[kieran@www:~/public_html]$ mysqlcheck --check --databases wordpress --tables wp_posts -u root -p
Enter password:
wordpress.wp_posts OK

Now updating the offending post works first time without issue. I suspect, although can’t be sure, that the corruption occurred during a recent upgrade of the server when not all the services, MySQL included, got shut down gracefully.

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SecurityException in Application

When carrying out a recent upgrade of suPHP I encountered the following error in my apache error logs and PHP pages were not being served.

SecurityException in Application.cpp:511: Unknown Interpreter: php

Turns out the fix is a simple one; the syntax of the config file has change between versions and it’s simple a case of replacing the following lines:

[handlers]
;Handler for php-scripts
x-httpd-php=php:/usr/bin/php-cgi

;Handler for CGI-scripts
x-suphp-cgi=execute:!self

With the following (note the addition of double quotes)

[handlers]
;Handler for php-scripts
x-httpd-php="php:/usr/bin/php-cgi"

;Handler for CGI-scripts
x-suphp-cgi="execute:!self"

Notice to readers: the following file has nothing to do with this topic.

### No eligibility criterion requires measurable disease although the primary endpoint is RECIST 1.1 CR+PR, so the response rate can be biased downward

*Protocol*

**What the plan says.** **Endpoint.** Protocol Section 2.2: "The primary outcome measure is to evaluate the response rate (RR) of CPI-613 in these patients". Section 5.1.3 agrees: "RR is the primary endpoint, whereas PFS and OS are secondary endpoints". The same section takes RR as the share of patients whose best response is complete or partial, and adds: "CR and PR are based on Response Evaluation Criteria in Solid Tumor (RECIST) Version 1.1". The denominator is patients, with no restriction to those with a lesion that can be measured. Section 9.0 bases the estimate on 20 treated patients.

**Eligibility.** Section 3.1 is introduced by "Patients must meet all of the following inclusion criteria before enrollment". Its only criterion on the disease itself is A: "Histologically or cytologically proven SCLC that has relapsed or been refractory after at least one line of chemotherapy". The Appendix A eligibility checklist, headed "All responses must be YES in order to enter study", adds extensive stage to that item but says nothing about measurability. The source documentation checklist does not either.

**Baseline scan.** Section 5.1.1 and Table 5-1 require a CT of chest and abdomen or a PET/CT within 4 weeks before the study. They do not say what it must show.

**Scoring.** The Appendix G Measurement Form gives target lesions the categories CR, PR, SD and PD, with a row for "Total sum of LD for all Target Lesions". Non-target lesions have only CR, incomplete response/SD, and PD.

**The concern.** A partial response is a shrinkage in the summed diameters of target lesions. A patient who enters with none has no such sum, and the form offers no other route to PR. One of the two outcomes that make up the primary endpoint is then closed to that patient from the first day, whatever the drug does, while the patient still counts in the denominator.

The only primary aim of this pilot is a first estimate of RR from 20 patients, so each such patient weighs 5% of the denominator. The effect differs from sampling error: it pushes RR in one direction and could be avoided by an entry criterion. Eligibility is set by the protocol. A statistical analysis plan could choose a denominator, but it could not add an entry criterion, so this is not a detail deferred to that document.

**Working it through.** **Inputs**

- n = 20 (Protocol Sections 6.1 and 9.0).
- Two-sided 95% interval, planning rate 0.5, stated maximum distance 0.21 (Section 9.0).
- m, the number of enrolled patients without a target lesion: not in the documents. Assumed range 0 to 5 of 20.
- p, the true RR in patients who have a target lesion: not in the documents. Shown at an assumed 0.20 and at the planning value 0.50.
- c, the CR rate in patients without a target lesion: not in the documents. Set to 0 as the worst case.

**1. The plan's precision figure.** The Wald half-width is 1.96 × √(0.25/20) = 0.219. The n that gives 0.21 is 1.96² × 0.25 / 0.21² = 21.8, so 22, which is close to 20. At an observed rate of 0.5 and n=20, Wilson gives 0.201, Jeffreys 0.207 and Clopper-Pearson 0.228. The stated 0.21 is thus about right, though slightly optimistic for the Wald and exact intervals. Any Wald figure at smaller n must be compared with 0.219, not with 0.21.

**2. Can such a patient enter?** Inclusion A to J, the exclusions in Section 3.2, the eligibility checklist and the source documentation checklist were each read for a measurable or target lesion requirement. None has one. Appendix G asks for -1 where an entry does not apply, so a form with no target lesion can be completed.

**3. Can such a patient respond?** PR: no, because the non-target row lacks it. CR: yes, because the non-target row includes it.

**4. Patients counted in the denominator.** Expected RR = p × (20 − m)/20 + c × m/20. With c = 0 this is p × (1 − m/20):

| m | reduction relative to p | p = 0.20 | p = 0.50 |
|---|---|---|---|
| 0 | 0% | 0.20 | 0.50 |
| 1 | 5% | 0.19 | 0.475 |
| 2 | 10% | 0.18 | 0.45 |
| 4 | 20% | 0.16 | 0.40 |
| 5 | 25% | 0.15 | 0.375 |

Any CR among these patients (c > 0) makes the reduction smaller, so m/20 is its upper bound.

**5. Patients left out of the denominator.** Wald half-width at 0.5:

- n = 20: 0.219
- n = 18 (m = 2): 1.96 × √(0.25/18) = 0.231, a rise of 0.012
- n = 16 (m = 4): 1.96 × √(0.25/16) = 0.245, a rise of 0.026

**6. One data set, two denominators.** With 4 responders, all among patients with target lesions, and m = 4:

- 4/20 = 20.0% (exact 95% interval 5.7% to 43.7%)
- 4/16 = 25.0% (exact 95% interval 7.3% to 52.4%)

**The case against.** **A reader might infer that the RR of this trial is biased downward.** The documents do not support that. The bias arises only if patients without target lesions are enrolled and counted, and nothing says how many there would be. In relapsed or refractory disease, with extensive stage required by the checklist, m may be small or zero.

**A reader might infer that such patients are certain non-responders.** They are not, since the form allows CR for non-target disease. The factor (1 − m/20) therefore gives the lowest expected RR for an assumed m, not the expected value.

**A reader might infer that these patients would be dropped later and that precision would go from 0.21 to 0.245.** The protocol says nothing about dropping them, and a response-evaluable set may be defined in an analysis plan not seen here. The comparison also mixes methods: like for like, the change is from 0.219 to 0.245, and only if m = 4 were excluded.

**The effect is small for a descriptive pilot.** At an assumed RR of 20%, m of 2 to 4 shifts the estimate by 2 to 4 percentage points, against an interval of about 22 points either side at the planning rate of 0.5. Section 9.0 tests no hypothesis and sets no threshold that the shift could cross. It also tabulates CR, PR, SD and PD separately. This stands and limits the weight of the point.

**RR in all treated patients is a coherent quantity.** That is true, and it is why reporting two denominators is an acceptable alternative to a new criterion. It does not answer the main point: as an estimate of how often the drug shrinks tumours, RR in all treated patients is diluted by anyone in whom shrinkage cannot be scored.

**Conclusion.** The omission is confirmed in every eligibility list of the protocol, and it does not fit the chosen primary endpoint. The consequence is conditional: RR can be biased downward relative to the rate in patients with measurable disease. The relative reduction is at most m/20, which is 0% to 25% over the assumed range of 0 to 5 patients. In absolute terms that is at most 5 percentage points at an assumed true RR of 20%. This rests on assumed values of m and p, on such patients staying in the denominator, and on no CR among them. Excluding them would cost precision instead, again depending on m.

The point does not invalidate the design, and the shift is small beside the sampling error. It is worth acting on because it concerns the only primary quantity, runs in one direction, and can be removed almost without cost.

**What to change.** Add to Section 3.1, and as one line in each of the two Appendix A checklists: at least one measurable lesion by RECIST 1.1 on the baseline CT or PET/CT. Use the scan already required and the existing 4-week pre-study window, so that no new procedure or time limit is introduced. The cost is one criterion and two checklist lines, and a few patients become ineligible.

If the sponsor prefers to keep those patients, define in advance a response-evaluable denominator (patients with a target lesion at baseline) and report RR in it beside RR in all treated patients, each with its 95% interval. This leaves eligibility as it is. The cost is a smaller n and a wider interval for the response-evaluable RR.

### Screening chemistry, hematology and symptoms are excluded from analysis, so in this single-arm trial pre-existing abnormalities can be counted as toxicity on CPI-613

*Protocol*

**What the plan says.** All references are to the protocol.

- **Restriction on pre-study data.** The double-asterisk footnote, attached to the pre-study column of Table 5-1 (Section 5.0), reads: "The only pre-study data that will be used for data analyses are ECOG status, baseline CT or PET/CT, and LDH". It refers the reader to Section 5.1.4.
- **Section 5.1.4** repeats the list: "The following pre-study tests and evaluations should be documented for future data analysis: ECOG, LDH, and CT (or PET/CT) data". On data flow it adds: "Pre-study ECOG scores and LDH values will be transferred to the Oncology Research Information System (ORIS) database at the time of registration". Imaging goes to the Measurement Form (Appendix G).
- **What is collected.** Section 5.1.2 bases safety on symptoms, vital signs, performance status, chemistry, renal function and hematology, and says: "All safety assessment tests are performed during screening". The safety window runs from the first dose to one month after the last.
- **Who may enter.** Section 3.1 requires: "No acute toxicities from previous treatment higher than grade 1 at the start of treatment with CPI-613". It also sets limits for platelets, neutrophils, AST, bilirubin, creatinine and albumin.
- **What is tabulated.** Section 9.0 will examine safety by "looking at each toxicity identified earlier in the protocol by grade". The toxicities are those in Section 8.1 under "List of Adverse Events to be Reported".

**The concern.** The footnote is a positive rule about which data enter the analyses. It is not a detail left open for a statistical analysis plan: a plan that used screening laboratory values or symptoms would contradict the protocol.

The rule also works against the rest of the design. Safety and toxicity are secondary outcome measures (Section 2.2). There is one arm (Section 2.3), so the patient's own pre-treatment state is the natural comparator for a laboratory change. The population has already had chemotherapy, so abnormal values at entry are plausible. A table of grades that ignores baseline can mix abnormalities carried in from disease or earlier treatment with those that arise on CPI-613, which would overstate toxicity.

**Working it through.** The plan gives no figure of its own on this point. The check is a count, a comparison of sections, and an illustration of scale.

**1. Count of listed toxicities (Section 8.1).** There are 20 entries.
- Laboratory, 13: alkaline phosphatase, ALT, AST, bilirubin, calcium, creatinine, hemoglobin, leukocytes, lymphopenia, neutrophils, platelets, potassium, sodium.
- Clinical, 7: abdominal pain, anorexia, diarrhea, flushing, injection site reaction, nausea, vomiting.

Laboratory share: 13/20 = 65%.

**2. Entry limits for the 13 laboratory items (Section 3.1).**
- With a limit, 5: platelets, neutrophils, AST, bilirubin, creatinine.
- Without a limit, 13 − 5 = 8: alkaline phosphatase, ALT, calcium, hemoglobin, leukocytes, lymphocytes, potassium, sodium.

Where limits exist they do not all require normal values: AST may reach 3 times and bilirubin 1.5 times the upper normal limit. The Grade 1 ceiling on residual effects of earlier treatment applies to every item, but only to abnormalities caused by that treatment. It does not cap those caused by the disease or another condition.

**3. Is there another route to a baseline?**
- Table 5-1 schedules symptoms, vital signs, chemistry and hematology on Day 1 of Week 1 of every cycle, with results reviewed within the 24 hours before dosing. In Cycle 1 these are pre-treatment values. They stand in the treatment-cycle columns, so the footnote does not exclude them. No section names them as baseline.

A quick bounce of apache and you should be back and kicking

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Removing kernel from OpenVZ Container

When I recently upgraded an OpenVZ container in-situ over SSH, I had a few issues with the upgrade path. One of these was that the upgrade process called for the installation of a new kernel, however a container doesn’t need one and in my case couldn’t handle installing one either and thus caused the upgrade process to error out.

The fix was to force remove the kernel, both from the dpkg directory structure (in this case I copied the files to /tmp/ just in case) and using dpkg it’s self. The following commands as root:

mv /var/lib/dpkg/info/linux-image-3.2.0-58-generic.* /tmp/
dpkg --remove --force-remove-reinstreq linux-image-3.2.0-58-generic

Resuming the dist-upgrade after this process was a success